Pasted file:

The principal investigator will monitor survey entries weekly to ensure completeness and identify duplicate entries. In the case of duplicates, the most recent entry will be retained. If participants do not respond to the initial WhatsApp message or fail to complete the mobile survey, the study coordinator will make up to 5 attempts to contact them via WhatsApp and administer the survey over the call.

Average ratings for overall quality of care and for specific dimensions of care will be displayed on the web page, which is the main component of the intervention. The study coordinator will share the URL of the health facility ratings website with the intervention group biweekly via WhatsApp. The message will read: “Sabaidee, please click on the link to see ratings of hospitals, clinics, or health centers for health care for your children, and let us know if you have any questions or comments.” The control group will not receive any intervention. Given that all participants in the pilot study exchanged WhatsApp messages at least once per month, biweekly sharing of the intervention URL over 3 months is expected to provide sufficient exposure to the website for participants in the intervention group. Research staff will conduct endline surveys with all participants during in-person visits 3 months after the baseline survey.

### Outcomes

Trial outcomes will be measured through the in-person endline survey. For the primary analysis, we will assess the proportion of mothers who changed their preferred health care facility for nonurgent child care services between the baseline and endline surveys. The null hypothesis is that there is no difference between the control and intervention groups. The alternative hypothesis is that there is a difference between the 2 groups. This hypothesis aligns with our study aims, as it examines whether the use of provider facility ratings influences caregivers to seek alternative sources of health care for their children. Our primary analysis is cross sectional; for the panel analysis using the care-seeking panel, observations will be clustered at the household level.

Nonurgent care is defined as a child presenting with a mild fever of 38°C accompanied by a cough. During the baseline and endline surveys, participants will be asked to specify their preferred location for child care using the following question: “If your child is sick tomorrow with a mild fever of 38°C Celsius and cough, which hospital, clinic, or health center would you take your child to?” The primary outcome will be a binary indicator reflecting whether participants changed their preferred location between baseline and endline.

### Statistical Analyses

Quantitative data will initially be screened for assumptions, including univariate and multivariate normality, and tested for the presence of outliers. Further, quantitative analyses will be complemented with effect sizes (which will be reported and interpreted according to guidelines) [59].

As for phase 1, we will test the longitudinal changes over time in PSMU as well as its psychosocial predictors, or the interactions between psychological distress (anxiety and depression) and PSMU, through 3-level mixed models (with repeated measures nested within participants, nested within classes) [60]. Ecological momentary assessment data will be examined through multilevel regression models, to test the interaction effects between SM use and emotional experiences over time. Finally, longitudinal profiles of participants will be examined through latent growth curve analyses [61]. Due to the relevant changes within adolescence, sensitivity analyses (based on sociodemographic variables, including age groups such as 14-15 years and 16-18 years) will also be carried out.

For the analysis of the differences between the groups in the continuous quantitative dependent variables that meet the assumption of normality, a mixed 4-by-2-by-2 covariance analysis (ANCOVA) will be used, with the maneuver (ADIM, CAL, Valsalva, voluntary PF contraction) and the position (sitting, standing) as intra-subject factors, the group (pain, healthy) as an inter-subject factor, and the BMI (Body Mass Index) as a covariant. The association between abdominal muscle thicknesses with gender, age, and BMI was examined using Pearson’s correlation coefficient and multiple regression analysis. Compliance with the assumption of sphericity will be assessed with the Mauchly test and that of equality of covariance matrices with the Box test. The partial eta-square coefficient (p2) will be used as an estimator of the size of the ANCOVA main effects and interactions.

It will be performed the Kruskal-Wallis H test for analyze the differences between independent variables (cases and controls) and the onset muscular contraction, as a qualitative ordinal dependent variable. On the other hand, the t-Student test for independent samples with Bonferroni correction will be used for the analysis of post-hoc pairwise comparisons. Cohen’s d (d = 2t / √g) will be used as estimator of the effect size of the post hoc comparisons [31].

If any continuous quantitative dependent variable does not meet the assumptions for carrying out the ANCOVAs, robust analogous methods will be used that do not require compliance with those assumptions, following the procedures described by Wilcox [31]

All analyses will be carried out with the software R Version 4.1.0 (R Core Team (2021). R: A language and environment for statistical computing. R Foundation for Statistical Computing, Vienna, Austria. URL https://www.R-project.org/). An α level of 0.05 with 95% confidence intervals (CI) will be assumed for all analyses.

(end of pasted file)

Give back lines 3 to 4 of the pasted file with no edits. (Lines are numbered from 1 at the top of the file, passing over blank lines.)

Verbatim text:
### Outcomes

Trial outcomes will be measured through the in-person endline survey. For the primary analysis, we will assess the proportion of mothers who changed their preferred health care facility for nonurgent child care services between the baseline and endline surveys. The null hypothesis is that there is no difference between the control and intervention groups. The alternative hypothesis is that there is a difference between the 2 groups. This hypothesis aligns with our study aims, as it examines whether the use of provider facility ratings influences caregivers to seek alternative sources of health care for their children. Our primary analysis is cross sectional; for the panel analysis using the care-seeking panel, observations will be clustered at the household level.